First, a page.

Kospi to rally next year no matter who wins
The Korean presidential election is likely to give a boost to the local bourse for many months - regardless of who wins.
According to analysts at securities firms, the Kospi soared 29.7 percent on average in the first years of presidencies since Roh Tae-woo took office in 1988 after the first direct presidential election in decades, citing data from the Korea Exchange.
The Kospi soared 29.2 percent in 2003, the first year of the presidency of Roh Moo-hyun. Under Roh’s predecessor, Kim Dae-jung, the Kospi surged 49.5 percent in 1998, his first year.
In case of former President Kim Young-sam, Kim Dae-jung’s predecessor, Kospi jumped 27.7 percent in 1993, his first year.
In year after Roh Tae-woo took office, the restoration of democracy in Korea, the Kospi actually rose 72.8 percent.
“Generally speaking, the local stock market rises for a year after a presidential election and the stock index reaches its new peak in the second year of presidencies,” said Lee Da-eul, an analyst at Korea Investment and Securities. “The Kospi tend to rise in the first year of presidency due to investor’s approval of fresh policies and economic stimulus measures released by the new administration.”
All Korean presidents, who are limited to a single five-year term, have rolled out big stimulus packages within 100 days of coming into office.
Current President Lee Myung-bak had campaigned on a “747” plan, promising the country 7 percent annual GDP growth, $40,000 per capita income and Korea becoming the seventh-largest economy in a decade.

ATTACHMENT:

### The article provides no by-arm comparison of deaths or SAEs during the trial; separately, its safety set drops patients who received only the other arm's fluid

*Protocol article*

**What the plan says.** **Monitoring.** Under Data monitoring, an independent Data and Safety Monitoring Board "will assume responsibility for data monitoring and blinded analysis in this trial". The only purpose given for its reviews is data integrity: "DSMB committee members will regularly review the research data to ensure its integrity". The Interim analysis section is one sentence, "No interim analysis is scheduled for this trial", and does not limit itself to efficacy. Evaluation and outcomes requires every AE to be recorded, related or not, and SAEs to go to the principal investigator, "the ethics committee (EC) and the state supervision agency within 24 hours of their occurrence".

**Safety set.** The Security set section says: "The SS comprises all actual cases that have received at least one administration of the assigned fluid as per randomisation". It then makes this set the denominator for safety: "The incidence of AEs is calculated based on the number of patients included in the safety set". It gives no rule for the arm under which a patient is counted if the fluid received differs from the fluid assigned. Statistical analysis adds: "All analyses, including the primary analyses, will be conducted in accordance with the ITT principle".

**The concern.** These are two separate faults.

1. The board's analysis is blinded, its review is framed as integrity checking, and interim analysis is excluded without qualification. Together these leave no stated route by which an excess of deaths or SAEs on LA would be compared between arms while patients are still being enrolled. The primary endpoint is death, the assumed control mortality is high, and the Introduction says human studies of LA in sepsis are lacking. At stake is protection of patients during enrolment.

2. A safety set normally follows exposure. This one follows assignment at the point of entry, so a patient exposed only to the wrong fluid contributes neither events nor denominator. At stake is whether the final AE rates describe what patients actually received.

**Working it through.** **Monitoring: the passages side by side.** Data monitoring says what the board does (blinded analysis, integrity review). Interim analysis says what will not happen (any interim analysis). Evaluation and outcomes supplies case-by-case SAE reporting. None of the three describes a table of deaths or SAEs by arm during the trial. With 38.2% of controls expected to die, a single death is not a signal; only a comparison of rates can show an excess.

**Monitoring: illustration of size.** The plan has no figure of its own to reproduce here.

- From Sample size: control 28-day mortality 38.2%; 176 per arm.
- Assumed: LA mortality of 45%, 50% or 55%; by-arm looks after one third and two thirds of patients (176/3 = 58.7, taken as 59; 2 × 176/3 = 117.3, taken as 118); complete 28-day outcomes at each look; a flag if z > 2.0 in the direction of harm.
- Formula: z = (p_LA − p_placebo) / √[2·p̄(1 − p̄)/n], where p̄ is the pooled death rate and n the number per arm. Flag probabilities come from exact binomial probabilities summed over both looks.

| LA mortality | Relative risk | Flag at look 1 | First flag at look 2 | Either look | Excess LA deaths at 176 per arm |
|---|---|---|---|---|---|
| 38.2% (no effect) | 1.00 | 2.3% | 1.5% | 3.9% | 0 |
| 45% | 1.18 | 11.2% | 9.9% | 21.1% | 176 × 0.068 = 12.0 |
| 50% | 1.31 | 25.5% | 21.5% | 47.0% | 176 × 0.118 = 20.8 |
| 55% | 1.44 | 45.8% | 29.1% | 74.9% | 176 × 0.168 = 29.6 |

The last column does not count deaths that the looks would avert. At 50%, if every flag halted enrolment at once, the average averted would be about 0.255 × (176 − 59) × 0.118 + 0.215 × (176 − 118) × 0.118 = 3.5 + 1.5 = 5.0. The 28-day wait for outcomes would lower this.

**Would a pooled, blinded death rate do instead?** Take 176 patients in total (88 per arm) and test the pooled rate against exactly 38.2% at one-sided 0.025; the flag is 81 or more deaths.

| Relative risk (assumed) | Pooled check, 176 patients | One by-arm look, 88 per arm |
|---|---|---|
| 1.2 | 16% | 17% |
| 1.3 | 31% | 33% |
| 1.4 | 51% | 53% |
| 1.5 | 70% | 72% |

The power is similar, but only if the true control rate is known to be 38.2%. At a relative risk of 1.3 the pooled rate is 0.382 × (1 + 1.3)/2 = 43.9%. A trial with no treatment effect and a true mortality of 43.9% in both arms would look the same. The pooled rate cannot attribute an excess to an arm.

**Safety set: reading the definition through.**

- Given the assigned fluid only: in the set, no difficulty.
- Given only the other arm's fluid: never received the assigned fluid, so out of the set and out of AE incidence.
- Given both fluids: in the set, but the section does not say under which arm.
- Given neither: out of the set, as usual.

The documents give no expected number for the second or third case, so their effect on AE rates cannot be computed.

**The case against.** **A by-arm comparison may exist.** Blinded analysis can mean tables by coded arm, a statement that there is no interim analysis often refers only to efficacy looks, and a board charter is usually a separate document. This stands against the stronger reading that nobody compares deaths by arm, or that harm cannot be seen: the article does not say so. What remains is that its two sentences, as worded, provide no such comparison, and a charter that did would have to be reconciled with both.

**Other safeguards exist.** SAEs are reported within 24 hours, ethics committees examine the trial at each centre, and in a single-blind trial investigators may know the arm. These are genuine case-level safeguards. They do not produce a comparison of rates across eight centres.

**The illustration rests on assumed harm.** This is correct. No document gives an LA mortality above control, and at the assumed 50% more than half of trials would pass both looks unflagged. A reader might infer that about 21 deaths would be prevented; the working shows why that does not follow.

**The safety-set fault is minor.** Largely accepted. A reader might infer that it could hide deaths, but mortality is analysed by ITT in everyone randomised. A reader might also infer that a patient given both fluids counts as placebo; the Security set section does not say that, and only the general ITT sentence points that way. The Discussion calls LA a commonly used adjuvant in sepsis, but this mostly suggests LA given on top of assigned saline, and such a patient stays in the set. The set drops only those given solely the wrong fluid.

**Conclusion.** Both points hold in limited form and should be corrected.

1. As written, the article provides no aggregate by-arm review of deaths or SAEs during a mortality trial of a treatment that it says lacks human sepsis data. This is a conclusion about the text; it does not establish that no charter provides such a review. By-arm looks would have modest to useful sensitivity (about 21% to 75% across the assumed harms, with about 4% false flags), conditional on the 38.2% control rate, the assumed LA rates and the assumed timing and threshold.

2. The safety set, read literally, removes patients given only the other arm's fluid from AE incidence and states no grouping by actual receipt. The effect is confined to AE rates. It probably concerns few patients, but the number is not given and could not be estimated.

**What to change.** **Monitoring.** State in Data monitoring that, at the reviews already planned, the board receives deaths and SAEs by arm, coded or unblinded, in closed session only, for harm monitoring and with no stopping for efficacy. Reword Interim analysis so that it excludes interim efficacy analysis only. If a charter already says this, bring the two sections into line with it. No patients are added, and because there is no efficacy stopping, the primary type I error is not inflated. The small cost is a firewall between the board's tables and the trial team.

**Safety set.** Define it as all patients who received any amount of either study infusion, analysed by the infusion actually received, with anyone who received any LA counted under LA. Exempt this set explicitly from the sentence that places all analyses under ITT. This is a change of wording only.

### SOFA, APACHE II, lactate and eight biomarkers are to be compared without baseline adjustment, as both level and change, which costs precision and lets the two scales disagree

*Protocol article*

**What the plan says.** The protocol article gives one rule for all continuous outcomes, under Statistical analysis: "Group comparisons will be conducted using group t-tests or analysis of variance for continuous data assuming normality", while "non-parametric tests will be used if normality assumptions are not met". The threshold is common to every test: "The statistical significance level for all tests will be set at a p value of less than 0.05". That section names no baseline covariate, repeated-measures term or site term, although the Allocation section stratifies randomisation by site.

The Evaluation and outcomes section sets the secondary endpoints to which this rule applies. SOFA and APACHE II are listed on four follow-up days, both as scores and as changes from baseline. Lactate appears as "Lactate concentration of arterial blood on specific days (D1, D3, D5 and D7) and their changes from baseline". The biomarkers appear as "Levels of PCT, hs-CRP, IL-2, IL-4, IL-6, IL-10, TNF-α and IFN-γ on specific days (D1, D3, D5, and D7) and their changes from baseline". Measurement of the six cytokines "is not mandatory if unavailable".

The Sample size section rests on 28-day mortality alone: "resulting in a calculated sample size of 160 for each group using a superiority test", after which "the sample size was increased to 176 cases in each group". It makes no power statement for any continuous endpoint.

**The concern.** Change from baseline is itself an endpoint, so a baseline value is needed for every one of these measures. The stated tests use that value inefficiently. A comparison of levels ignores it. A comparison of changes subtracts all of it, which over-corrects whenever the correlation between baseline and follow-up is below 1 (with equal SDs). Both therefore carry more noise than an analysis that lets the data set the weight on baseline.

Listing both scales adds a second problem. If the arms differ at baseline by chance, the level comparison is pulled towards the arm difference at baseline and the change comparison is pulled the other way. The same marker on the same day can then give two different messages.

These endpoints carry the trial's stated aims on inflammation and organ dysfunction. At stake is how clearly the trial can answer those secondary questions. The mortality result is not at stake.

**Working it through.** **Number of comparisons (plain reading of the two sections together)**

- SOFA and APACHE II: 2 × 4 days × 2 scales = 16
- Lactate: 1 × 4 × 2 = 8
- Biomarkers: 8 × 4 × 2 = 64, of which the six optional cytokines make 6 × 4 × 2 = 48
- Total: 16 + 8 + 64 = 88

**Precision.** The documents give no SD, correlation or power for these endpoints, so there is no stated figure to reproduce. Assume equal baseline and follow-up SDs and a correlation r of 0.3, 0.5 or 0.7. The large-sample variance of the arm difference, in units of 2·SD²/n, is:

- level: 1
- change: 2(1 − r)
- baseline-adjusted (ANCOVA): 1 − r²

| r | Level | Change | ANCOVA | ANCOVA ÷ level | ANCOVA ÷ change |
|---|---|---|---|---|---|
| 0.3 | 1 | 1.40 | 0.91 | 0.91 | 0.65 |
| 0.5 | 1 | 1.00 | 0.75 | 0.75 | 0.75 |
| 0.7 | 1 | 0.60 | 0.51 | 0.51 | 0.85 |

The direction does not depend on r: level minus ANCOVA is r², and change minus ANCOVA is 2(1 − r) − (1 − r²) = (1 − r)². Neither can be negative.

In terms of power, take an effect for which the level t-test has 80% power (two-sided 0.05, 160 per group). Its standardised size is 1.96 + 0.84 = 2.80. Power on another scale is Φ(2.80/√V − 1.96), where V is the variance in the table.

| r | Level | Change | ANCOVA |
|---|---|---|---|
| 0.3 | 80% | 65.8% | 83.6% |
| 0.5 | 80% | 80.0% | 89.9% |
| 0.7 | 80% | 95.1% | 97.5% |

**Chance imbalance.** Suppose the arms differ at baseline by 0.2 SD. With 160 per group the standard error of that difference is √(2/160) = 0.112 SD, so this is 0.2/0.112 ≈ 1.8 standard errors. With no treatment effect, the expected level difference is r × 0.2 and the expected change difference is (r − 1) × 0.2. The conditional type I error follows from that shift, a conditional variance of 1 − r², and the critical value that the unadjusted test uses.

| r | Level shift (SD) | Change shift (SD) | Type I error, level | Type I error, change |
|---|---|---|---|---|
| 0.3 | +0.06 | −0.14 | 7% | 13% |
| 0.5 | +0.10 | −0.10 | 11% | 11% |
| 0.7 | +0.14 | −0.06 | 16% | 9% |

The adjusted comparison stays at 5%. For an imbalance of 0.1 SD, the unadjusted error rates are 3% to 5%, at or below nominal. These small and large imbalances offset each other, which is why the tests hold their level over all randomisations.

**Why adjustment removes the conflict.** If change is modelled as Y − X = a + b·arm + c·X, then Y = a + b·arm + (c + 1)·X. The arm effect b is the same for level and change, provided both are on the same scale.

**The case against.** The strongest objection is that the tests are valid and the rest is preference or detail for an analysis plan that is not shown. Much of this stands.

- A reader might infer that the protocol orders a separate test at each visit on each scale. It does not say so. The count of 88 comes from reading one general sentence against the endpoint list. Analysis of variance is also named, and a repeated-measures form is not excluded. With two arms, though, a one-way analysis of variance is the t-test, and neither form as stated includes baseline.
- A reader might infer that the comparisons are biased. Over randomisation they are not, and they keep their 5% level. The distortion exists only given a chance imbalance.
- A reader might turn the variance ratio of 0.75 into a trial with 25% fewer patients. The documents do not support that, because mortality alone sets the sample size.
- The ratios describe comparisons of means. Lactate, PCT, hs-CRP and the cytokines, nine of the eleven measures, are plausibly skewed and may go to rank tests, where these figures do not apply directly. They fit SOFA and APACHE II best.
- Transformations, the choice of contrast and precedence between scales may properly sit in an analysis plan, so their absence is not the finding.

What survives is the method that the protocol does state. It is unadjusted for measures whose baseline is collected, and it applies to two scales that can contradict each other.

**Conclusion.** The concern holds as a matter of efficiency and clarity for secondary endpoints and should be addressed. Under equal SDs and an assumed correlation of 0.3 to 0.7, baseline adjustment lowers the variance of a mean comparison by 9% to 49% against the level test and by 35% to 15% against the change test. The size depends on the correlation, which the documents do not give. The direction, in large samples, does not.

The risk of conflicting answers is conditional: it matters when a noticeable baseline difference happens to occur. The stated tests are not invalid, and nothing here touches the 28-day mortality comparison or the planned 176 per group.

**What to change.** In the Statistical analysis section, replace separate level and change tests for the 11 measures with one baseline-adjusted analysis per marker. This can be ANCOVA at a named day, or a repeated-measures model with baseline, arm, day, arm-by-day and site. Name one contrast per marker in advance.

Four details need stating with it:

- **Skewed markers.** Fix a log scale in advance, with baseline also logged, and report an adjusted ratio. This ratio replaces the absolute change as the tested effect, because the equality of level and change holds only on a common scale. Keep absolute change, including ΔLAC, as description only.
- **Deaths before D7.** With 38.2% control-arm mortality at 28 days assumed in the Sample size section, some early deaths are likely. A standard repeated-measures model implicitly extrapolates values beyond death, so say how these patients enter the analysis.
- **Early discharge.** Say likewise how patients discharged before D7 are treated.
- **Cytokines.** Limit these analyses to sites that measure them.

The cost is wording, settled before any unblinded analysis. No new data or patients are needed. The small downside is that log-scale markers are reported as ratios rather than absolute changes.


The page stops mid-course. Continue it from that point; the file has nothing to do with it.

Lee’s predecessor former Roh announced a revised supplementary budget and other economic invigorating policies.
Kim Dae-jung eliminated restrictions on foreign investment in the local stock market to boost the economy.
“Under the five-year single presidential term in Korea, a new administration aggressively pushes an expansionary budget policy,” said Kang Hyeon-cheol, an analyst at Woori Investment and Securities. “So February and March will be good timing for buying stocks.”
Some analysts suggested the Kospi’s gains next year may end up a temporary rally depending on how global economic uncertainties in Europe and the United States play out. Korean financial markets generally respond sensitively to external market conditions.
They said external factors are likely to have a greater effect on the local stock market next year compared to the outcome of the presidential election.
When President Lee took office in 2008, the Kospi plunged 30.6 percent his first year in office after the global financial crisis sparked by the U.S. subprime mortgage crisis dealt a blow to Korean financial markets.
The Kospi jumped by 33.6 percent in the second year of Lee’s term, however, thanks to Lee’s 747 plan and cross-country canal project (which later changed to the four-rivers restoration project).
A new president also tends to boost consumer sentiments, market observers said.
“Consumer sentiment normally improves after the presidential election,” said Choi Kwang-hyeok, an analyst at E-Trade Securities. “In the initial stage of the new administration, consumer sentiment could also be improved greatly next year as they expect the administration’s policies will be consistent.”
Meanwhile the Kospi gained 10.02 points to finish at 1,993.09 on Tuesday. Yesterday, the local financial market was closed as presidential election day is a national holiday.
By Kim Mi-ju [email@example.com]
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